We strongly suggest that the Seller use his/her own closing attorney for a short sale. Our firm requires it if we are facilitating the short sale. Why? Well, if the Seller docs are prepared by the Buyer’s closing attorney, as is usually done in a real estate closing in North Carolina, the Seller ends up with no legal representation in the transaction. By its very nature, the short sale is fraught with legal issues and liability.
The Seller’s closing attorney in a short sale should have a consultation with the Seller and review the approval that the bank/servicer has agreed upon and discuss how it will affect the Seller. This attorney would, therefore, need to have experience and understanding in the following areas of the law:
3. The Mortgage Forgiveness Debt Relief Act of 2007
4. Asset Protection
5. Real Estate closings
This is beyond the desired area of practice and experience of many attorneys who limit their practice to real estate closings. The reason this is so important is that the Seller should be fully informed of all aspects of the short sale, including the negative consequences prior to signing any closing documents. A fully informed and professionally handled client is a happy client with few problems down the road.
Here are a couple of examples of the issues involved in a short sale that would need to be discussed with the Seller prior to closing:
Example #1. If the deficiencies have not been released they should have a “deficiency plan” in case the bank/servicer files a lawsuit in pursuit of a deficiency judgment. This would include an explanation of the judgment process, the different possible results, what attorney or firm would be recommended to represent the Seller in that instance, and what a judgment would mean to the Seller.
Example #2. If the deficiencies have been release or if the deficiencies might be released in the future, they should have a discussion regarding the possible tax consequences. This may also include a discussion on estate planning in order to protect other assets in the future.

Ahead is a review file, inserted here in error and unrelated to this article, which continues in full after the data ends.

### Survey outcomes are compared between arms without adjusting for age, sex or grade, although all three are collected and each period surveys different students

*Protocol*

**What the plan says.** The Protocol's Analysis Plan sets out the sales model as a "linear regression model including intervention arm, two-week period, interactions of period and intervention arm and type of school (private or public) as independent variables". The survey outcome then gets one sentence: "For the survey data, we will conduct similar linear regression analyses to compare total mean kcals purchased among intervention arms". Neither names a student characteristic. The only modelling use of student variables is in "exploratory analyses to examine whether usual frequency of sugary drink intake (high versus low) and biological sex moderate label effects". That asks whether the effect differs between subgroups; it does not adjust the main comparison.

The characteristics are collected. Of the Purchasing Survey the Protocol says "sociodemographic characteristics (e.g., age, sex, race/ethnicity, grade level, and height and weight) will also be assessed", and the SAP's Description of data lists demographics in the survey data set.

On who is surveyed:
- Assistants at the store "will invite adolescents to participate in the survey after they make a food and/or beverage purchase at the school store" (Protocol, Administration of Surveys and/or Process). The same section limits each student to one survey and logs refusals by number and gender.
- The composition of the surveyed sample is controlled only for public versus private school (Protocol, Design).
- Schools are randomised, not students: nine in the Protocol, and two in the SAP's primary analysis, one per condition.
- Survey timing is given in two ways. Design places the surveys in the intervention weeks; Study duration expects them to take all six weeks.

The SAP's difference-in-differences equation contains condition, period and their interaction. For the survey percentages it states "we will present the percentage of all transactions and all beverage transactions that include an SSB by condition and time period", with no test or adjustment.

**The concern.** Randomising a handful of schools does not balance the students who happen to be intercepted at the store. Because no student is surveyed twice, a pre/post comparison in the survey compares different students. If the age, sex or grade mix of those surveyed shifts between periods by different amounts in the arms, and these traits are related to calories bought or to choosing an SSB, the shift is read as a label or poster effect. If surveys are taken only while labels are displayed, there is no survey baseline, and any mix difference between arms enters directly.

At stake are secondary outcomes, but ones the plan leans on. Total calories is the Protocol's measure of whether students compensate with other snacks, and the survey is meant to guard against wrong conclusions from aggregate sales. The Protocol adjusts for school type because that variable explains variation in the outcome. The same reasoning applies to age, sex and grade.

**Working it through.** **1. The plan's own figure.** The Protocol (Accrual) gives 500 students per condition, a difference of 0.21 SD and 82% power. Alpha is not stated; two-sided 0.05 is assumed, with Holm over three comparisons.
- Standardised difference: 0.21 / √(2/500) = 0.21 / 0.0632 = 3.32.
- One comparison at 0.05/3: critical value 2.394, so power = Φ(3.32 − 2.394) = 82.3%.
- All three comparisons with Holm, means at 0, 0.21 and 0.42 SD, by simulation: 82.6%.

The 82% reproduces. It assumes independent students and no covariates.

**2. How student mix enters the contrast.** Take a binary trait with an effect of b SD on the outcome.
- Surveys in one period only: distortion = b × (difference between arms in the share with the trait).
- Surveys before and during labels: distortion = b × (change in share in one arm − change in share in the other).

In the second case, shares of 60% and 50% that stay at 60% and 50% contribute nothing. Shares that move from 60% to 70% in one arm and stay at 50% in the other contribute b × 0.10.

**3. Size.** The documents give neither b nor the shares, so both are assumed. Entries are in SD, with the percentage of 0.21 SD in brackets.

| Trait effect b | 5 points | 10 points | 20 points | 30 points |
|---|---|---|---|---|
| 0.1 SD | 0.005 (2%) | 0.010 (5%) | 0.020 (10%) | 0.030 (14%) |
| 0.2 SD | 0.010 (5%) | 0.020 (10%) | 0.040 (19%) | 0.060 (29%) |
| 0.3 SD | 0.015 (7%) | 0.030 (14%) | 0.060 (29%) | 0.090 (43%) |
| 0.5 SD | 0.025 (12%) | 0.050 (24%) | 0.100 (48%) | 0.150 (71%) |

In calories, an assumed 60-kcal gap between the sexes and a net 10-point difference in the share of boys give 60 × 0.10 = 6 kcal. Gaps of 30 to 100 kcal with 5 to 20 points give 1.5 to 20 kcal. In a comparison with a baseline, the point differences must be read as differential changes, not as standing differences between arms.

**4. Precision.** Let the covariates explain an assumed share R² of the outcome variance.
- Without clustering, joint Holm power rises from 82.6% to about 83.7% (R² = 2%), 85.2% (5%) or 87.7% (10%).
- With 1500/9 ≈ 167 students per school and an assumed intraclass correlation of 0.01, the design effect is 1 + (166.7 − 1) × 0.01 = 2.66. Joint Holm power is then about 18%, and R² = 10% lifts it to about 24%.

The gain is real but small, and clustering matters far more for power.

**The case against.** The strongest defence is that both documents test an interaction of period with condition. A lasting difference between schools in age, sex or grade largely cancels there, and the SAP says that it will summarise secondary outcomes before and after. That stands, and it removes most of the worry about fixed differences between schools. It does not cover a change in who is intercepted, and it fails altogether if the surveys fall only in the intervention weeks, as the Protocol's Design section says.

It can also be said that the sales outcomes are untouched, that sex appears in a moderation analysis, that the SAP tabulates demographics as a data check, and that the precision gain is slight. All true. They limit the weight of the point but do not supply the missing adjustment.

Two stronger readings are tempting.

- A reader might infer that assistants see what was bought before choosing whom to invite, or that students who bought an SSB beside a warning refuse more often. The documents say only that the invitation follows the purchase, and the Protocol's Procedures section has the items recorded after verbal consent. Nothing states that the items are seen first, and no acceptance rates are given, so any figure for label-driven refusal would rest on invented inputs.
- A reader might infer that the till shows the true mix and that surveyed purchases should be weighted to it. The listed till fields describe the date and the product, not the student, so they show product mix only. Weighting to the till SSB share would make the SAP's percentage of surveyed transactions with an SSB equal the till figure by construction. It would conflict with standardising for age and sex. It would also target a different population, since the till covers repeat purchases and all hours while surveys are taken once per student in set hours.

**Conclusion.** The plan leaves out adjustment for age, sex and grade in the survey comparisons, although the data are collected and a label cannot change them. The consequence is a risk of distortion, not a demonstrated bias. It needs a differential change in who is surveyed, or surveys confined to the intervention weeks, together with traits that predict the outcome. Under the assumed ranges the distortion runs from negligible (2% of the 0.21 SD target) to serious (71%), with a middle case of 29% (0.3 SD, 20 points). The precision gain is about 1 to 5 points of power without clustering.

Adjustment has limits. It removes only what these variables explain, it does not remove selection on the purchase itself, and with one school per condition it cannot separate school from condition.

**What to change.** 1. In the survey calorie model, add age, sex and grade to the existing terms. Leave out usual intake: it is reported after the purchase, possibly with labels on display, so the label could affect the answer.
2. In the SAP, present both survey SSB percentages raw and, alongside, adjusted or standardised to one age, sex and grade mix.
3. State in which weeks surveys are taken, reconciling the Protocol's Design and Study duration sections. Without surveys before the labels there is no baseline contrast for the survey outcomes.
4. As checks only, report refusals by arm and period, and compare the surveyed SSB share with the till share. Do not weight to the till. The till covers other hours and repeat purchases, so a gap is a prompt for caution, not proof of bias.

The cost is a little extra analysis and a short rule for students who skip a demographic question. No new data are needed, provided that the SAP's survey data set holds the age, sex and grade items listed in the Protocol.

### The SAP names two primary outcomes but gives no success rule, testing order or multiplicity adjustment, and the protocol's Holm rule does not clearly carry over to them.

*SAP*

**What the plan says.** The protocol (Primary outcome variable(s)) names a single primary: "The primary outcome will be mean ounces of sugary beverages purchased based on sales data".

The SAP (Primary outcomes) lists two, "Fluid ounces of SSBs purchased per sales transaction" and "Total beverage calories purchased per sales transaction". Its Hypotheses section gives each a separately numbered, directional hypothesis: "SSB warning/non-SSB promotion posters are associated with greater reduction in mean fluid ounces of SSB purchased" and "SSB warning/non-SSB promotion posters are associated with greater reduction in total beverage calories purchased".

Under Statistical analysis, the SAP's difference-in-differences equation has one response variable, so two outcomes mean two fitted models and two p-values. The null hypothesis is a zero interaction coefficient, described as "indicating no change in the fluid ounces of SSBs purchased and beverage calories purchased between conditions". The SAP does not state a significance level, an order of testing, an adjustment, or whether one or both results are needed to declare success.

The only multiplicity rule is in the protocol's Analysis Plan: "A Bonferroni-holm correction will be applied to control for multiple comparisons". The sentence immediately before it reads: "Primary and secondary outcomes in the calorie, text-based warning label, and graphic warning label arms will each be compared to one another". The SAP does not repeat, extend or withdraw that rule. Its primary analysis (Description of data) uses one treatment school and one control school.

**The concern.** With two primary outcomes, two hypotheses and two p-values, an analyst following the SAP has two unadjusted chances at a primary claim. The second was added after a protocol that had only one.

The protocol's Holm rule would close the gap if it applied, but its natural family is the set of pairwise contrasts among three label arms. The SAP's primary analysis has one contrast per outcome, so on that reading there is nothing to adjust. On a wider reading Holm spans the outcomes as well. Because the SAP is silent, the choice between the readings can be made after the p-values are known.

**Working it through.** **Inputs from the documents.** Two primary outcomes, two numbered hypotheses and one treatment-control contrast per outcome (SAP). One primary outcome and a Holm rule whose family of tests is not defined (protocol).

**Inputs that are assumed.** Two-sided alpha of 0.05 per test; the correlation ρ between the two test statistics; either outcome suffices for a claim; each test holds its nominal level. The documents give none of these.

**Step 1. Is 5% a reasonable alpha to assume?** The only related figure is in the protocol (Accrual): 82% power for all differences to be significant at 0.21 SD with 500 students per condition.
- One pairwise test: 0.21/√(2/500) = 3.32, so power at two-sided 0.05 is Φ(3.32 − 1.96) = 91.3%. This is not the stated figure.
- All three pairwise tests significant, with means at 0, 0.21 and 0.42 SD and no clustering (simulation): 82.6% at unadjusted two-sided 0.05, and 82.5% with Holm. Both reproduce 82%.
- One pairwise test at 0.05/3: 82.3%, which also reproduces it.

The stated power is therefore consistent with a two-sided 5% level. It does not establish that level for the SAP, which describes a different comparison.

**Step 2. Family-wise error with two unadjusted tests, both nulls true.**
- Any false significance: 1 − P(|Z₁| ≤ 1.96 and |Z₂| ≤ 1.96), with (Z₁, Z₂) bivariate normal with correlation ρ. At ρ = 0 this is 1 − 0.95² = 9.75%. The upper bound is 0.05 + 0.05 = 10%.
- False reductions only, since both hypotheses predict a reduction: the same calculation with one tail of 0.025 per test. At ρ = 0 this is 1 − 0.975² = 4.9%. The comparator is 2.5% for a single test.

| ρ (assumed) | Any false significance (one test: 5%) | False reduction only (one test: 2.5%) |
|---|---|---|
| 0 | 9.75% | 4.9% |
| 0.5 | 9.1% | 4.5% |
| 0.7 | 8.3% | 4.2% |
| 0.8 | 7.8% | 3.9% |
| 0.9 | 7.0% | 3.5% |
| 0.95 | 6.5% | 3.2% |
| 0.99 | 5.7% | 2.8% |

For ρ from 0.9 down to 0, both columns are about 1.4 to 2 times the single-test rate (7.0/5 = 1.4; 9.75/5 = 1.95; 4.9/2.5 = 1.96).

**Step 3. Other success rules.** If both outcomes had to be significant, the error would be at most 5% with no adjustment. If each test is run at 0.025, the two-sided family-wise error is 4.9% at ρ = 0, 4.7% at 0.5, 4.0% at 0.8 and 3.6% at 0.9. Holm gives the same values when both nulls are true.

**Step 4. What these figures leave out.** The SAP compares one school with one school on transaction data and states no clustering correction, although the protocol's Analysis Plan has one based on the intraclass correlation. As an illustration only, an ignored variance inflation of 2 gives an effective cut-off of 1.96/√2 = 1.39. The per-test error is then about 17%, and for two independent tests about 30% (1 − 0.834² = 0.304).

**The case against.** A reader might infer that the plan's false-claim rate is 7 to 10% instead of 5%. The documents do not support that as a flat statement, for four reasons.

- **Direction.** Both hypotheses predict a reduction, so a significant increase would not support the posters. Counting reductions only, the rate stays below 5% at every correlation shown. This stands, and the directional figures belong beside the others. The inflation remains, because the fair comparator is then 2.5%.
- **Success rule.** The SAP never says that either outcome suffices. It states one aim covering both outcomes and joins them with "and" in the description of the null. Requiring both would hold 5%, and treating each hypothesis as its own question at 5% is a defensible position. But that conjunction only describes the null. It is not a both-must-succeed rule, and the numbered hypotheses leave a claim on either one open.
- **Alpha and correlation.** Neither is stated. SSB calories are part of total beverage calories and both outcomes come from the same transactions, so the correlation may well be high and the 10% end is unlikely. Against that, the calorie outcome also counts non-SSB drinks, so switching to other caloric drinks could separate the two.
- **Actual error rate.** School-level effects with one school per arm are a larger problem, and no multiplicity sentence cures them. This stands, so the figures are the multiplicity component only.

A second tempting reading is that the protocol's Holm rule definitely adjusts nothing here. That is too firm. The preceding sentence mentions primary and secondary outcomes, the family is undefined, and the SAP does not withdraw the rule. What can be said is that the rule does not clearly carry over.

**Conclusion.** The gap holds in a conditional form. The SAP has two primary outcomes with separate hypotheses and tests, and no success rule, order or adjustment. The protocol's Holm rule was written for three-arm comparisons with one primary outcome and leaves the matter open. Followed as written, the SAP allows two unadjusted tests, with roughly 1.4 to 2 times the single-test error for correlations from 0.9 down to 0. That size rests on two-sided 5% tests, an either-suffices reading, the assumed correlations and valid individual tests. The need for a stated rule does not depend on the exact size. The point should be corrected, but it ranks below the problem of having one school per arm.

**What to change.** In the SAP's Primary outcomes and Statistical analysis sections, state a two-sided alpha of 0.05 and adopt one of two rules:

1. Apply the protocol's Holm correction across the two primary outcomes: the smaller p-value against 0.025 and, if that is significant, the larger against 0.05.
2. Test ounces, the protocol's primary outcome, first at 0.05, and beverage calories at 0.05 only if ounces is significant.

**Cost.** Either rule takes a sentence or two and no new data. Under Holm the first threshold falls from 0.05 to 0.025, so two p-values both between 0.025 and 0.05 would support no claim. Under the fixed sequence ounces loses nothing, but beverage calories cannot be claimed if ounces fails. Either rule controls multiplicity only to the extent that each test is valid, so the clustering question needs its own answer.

How this helps to protect the real estate agent:
The Seller’s real estate agent and the real estate company are much more protected with this approach. First of all, the likelihood of a complaint or a lawsuit is substantially diminished. Secondly, if there were a complaint or a lawsuit down the road regarding the short sale, the Seller’s closing attorney or Wilde Law Firm would be the responsible parties and therefore the target of the lawsuit. We both have malpractice insurance with a stable of attorneys that will come to our aid in this instance.
What I see throughout North Carolina is a scenario where the listing agent negotiates the short sale and the parties close with the Buyer’s closing attorney. The listing agent could have done an admirable job in the handling of the short sale with complete disclosure and explanation to the Seller. More often than not, though, the short sale was not handled as well as it should have been, the deficiencies may or may not have been discussed and the tax issues were a surprise for everyone. In either scenario the issue of the Unauthorized Practice of Law (UPL), negligence and fiduciary duty is at issue.
The bottom line is that a complaint to the North Carolina Real Estate Commission or a lawsuit could be devastating for the agent and their company because they are absolutely the responsible party and the only one standing in case of trouble. Further, it is unlikely that the E&O insurance would cover an agent in a UPL situation.